Thursday 4 October 2012

'Sher Dil': Kashmiri struggles to be different

04:47 By Lollywood Online

While the aftermath of violent protests on Ishq-e-Rasool day left cinemas in tatters in Karachi, it has inspired one film-maker to take on a project. Known for his films Jo Dar Gaya Woh Mar Gaya, Ghar Kab Aaoge and also for giving Sultan Rahi his first prominent role in Babul, director Iqbal Kashmiri explores the possibility of making a film on this controversial subject.
“The next film I will do will be about the recent incidents and events [riots across Pakistan] which damaged the image of the Holy Prophet (pbuh),” he told The Express Tribune. “The film’s title will beGhulam-e-Mustafa,” he added.
“The events have really inspired me. Currently, I have writers that are working on the script.When it’s done, I will decide how to proceed with the project.”
While he didn’t elaborate on script-details, he isn’t the first director to tackle such a controversial theme. The film International Gorillay, released in the ‘90s in context of The Satanic Verses controversy, portrayed Salman Rushdie as Islam’s main villain. It starred Mustafa Qureshi, Ghulam Mohiuddin and Javed Sheikh as mujahidsstruggling to save Pakistan from Satan’s evil forces. Kashmiri further explained how current events have insulted Muslim sentiments and have served as his source of inspiration to make the film. Other details will be provided once the script is complete, he said.
Project Sher Dil
While the general impression is that Lollywood is nearing its end, members of the industry beg to differ as this year’s third major Lollywood production is set to release this Eid – Iqbal Kashmiri’s Sher Dil. While the veteran director, who had a string of hit films up until the ‘90s, has lately had a bit of a rough patch, his expectations for his upcoming project are high. He hopes to connect with a wider audience via a more modern and non-conventional script.
Steering the conversation to his upcoming film Sher Dil, Kashmiri said that the star-studded cast includes Shaan, Saima, Silla Hussain and Shafqat Cheema. The script, on the other hand, has been written by three different writers which were chosen by Kashmiri, forming the final draft. He then said that it’s not a norm in the industry to use more than one writer but he has even used seven in the past. The story of Sher Dil centres around a modern political set up – two police officers are shown in heroic roles, one female and one male which, in effect, is a rare scenario in Pakistani films.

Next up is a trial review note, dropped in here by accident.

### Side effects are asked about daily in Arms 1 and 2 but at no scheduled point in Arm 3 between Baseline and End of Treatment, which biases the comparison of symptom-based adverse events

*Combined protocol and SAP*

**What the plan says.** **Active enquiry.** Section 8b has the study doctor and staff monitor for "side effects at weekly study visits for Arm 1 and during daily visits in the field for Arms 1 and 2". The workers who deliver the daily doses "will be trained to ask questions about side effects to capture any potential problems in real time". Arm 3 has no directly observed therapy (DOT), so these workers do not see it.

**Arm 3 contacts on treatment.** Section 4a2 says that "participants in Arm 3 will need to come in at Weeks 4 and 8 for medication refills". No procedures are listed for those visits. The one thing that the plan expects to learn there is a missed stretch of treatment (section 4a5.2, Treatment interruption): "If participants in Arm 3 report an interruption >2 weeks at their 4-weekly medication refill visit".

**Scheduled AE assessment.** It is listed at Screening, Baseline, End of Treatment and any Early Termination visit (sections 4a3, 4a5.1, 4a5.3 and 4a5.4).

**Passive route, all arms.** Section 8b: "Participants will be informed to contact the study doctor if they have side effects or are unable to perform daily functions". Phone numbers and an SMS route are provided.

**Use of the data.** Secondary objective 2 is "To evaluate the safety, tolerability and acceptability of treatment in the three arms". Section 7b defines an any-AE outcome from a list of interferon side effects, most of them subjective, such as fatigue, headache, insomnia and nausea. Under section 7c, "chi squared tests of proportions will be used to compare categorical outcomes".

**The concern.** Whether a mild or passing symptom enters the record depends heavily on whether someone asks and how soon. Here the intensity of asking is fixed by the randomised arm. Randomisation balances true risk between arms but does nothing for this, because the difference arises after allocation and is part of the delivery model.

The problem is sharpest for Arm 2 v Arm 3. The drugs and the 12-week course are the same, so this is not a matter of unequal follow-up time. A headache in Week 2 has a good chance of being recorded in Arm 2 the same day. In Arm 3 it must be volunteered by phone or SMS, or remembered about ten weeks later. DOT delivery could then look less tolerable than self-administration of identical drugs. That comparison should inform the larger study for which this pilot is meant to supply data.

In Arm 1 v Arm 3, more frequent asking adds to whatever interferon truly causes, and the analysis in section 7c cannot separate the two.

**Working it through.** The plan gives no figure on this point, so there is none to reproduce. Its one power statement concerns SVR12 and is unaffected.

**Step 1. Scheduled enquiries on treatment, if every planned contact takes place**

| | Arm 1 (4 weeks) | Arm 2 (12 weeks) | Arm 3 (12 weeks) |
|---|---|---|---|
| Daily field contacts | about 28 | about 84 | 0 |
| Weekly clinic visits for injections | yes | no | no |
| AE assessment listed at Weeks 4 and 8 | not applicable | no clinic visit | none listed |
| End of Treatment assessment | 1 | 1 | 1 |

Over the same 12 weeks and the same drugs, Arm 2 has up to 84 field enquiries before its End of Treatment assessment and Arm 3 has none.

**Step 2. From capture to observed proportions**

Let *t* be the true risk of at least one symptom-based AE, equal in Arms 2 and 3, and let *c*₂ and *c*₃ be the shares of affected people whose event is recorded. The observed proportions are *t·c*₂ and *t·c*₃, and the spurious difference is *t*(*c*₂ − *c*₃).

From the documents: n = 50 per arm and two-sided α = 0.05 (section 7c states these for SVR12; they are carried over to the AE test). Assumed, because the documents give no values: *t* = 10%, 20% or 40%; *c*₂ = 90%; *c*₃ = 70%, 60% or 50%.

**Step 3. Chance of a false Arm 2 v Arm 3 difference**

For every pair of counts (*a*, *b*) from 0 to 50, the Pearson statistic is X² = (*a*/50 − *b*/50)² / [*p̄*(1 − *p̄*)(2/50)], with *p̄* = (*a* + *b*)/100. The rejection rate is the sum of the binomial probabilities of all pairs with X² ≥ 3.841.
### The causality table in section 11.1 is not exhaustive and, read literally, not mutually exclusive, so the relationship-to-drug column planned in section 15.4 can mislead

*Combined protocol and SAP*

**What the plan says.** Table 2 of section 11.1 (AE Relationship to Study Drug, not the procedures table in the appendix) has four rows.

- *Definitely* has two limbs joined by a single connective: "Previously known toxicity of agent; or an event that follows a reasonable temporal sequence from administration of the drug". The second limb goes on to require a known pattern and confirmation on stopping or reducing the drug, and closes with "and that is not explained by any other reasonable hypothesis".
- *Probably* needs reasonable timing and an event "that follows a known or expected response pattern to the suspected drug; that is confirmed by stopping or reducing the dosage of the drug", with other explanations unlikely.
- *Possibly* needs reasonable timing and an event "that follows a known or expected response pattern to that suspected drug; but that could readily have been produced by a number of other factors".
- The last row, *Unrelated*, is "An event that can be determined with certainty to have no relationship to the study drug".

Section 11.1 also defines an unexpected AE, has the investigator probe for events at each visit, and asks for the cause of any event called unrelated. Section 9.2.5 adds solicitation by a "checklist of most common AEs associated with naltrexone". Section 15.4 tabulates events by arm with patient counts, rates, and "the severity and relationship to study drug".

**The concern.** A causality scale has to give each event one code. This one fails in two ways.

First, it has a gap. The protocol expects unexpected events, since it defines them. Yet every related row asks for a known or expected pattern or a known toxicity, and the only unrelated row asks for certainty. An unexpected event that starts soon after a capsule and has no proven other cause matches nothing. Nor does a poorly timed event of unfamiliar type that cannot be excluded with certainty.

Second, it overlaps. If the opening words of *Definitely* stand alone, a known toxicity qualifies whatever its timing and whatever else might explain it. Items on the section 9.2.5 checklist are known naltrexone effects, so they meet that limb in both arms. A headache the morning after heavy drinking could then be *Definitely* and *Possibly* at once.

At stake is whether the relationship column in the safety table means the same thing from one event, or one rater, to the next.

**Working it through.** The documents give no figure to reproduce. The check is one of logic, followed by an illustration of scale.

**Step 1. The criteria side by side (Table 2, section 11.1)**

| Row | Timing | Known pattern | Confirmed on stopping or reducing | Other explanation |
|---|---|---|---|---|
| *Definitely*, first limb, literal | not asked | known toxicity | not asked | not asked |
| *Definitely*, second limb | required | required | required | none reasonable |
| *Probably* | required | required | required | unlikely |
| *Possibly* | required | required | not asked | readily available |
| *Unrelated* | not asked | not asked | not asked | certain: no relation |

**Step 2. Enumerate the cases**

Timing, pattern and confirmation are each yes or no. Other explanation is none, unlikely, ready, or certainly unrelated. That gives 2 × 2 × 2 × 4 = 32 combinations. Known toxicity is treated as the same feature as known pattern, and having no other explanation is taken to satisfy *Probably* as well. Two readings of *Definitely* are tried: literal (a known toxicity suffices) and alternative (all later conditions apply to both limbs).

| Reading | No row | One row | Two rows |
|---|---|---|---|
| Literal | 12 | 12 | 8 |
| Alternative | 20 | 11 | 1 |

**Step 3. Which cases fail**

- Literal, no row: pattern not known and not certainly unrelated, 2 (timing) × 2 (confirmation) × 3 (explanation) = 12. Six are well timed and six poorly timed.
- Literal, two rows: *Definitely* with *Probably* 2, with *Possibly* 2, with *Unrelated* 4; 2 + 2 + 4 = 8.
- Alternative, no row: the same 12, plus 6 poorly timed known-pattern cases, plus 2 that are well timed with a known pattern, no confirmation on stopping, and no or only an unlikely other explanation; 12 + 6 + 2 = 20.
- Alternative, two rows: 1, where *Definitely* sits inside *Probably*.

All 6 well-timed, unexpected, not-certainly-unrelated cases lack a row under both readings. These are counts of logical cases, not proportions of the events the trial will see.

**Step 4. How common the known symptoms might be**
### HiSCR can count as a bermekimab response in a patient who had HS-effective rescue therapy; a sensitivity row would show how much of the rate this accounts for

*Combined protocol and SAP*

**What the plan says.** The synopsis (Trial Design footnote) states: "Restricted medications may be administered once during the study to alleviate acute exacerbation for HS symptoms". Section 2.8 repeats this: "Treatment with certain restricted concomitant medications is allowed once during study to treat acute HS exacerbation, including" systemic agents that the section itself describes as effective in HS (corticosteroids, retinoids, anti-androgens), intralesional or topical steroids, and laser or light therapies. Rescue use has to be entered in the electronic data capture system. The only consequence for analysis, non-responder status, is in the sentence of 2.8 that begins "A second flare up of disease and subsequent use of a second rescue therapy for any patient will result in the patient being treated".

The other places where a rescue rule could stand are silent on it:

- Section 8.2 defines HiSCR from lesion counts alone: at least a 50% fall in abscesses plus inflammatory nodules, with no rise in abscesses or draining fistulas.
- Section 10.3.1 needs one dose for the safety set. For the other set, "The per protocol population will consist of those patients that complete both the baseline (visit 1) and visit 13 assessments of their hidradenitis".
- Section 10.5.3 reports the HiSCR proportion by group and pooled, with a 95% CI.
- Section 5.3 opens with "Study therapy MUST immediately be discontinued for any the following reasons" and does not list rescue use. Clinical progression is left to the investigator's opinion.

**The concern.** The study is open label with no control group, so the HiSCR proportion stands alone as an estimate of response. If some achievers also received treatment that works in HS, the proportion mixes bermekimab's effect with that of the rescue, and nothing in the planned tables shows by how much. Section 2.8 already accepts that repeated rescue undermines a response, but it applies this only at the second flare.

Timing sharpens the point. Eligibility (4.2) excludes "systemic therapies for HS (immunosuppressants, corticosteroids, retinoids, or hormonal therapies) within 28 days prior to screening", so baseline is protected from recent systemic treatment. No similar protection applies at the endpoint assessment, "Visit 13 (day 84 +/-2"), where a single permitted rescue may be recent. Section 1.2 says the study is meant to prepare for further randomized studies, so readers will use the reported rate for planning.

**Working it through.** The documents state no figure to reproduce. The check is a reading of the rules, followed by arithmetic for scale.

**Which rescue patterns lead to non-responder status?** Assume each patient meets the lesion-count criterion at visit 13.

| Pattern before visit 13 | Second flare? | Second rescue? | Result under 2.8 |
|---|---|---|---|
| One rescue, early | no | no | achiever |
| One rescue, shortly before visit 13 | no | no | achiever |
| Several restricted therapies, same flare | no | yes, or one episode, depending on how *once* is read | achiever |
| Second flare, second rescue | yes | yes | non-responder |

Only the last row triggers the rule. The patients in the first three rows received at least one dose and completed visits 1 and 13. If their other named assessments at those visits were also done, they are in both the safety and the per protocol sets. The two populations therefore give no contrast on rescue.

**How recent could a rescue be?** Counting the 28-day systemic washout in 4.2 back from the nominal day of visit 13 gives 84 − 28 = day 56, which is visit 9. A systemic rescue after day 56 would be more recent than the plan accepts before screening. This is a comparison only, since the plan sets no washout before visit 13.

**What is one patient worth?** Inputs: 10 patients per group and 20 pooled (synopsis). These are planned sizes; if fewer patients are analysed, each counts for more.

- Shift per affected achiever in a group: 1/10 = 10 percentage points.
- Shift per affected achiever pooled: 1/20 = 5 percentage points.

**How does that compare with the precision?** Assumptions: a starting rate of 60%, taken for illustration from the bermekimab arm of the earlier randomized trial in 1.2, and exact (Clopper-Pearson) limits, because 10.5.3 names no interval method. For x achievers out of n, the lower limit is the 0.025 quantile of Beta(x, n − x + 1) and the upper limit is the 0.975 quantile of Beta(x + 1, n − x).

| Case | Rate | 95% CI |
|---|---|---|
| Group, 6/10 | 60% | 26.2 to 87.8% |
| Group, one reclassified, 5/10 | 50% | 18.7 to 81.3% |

“I have always tried to be different with every film I have made in the past,” he said. “But my real search is for a good story.” In Sher Dil, Shaan will play the role of a DSP (deputy superintendent police) while Saima dons the role of a female police officer. While Silla Hussain will be seen as a news reporter, the glorified villain, Shafqat Cheema, will step into the role of a corrupt minister with Ahmed Butt as his son. “These characters are connected with the awaam’s voice. Addressing the current situation in the country, the police is shown in a positive light.”
He said that the story is different from the “Gujjar class” of films the audience is used to viewing. “The characters need to have some human sentiments – the thing that matters most is what the individual stands for and this is what the film should provide, no matter how special the story is,” he said. “Whether it’s a romantic hero, an action hero, a brother, a friend or anyone else – they should be characters we come across in everyday life.”
However, while he is excited about the film’s nationwide release, he is also regretful of the current circumstances film-makers are forced to endure – the burning down of cinemas, lack of government support and overall disregard for the film industry. “This has become a norm in the country, whether it’s the general public or anyone else,” he said. “Nothing can be said about whether any change will ever come.”
While the director was a box office attraction in the late ‘70s and early ‘80s, he seems to have lost his charm in the recent decade. One hopes that Sher Dil has the magic of his best works.


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